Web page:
It's no secret that money is dirty, but an associate professor at St. Petersburg College is conducting a study to find out which type of currency is spreading the most harmful types of bacteria.
"Not only is there a difference between the paper money and plastic currency, but there's also a difference in where we collect the paper money from," Dr. Shannon McQuaig said.
McQuaig and a small group of students who volunteered for the project called "cash or credit: spreading the wealth of virulence genes," said they discovered the bacteria MRSA on both cash and credit cards.
McQuaig said 80 percent of the dollar bills gathered from non-hospital areas had MRSA and 50 percent of credit cards also tested positive.
"We want the public to know that credit cards aren't as clean as you think they might be," McQuaig said.
"I really didn't think that it would be on as many credit cards and dollar bills as we're finding," biology student Rich Nichols said.
But, so far, the study shows that cash coming from health care workers or hospital cafeterias is much cleaner.
"We're finding about 20 percent of the dollar bills that we're collecting from hospitals are contaminated with methicillin-resistant Staphylococcus - also more affectionately known as MRSA," McQuaig said.
"We've found that most of the hand soaps in hospitals contain an anti-microbial compound called triclosan and triclosan actually kills bacteria. So they're washing their hands and then touching the money and it's not getting as contaminated."
McQuaig said she decided to focus on MRSA because it's resistant to antibiotics such as penicillin and methicillin and can be extremely problematic for people with weak immune systems.
"A majority of the population actually does carry MRSA on their skin and in their nasal cavities," she said. "And it usually doesn't cause too much of a problem. You just want to worry about spreading this to people who have a compromised immune system."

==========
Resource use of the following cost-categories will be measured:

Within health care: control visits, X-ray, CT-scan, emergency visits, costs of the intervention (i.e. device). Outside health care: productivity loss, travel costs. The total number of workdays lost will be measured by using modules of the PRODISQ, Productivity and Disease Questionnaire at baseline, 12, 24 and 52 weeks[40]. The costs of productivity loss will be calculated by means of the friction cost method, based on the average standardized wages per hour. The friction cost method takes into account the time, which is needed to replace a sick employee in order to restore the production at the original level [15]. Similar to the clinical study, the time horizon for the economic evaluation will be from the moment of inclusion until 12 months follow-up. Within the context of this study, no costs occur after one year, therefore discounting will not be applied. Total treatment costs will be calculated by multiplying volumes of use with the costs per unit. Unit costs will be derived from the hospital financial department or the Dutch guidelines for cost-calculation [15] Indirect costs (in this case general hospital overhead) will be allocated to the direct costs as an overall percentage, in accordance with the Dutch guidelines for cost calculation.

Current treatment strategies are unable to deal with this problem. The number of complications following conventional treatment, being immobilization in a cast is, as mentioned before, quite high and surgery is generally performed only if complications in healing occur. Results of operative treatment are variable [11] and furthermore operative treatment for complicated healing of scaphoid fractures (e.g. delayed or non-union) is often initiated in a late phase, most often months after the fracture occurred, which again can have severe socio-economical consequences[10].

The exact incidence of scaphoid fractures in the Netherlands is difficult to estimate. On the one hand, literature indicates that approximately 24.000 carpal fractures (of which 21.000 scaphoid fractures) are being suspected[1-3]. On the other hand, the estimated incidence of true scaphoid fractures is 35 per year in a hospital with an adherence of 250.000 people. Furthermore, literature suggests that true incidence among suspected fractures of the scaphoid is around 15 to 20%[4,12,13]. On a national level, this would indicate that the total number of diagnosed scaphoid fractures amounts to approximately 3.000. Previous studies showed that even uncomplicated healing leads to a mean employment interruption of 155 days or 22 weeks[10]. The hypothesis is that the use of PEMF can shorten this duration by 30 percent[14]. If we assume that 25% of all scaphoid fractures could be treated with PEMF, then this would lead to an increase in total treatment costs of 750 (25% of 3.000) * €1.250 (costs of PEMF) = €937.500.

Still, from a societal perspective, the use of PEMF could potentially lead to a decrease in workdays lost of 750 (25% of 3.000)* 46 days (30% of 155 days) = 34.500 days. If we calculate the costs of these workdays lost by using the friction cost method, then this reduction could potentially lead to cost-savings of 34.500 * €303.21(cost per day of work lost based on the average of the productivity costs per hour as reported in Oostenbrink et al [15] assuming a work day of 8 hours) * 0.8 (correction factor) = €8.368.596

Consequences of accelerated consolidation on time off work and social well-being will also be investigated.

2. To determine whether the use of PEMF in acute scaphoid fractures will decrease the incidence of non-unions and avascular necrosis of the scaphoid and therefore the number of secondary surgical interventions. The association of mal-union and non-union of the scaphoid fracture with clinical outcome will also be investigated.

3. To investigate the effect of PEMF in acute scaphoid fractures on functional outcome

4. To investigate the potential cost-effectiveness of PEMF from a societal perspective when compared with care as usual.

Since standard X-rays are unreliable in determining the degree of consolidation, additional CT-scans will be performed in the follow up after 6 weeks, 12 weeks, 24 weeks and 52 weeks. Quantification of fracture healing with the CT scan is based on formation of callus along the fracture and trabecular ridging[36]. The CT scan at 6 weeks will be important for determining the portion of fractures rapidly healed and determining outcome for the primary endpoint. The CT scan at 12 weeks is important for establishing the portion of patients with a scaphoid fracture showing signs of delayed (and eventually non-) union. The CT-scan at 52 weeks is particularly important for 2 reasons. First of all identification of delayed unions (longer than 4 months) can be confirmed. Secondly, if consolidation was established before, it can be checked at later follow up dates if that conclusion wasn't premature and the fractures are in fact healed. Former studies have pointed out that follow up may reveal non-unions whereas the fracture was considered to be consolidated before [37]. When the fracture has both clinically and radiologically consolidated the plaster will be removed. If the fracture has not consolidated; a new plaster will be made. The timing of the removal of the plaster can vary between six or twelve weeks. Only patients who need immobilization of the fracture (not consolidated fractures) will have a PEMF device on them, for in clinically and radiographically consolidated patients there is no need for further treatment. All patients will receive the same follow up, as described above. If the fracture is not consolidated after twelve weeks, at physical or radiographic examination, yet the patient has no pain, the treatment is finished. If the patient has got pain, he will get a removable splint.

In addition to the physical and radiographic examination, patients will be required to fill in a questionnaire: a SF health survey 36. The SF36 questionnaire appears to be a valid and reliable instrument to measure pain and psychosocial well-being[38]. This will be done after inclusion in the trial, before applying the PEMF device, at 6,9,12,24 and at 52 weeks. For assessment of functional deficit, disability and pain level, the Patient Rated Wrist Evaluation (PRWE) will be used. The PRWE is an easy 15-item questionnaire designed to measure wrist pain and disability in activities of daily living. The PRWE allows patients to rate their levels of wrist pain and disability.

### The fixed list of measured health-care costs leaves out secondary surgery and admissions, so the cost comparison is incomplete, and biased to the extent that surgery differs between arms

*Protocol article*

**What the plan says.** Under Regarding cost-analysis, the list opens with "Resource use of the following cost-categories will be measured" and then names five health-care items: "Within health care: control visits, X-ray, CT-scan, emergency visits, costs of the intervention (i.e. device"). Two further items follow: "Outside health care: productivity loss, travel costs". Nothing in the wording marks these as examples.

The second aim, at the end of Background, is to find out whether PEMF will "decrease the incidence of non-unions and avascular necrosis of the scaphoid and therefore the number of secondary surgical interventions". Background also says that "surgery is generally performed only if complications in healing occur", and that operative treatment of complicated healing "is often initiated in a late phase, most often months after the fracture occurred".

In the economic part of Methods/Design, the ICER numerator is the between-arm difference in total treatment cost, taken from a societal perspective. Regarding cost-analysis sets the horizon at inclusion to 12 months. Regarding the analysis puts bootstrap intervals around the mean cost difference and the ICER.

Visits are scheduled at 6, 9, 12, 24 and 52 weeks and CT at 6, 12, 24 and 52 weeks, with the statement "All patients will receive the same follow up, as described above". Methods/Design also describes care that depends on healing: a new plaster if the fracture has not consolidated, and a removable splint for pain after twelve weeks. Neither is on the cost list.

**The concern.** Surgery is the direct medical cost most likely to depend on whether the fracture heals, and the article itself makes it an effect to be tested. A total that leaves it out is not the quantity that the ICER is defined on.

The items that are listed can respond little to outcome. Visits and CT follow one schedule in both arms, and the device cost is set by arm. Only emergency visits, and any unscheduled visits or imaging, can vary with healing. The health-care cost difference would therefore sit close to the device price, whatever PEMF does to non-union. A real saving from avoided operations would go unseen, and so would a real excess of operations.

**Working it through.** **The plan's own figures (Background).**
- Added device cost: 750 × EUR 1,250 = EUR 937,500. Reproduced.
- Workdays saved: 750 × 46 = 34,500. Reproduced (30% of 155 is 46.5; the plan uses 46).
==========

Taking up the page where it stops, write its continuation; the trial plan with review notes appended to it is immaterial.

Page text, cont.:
Still most people were grossed out when a reporter told them about the results of the study after they used cash or credit to pay for goods at a St. Petersburg gas station.
"I think it's disgusting because no one really has the time wash their hands after every time they go in their wallet," Rita McGregor said.
"I think that's kind of scary," Amy Koucky added.
"That's gross and I don't want to touch it," said Sade Jeanniton.
McQuaig said she was awarded a $3,500 faculty grant from SPC in December for the project.
"It enabled us to purchase all the supplies that we would need to start off the project and get it rolling," she said. "DNA extractions, all this molecular biology. ... It's very expensive stuff to do."
The associate professor also wanted to work on a project that would engage her students in microbiology research.
"This is student enrichment," she said. "They're learning how to be responsible in the lab, they're learning how to take notes, they learning how to do all this molecular biology."
Nichols, a junior at SPC, said he's grateful to work on the dirty money study.
"My goal is to be a physician assistant in infectious disease and this helps me to get a good base of knowledge on dealing with infectious disease," he said.
The "cash or credit" project began in January and so far 80 samples have been tested. The study will wrap up in December and McQuaig hopes to publish the results.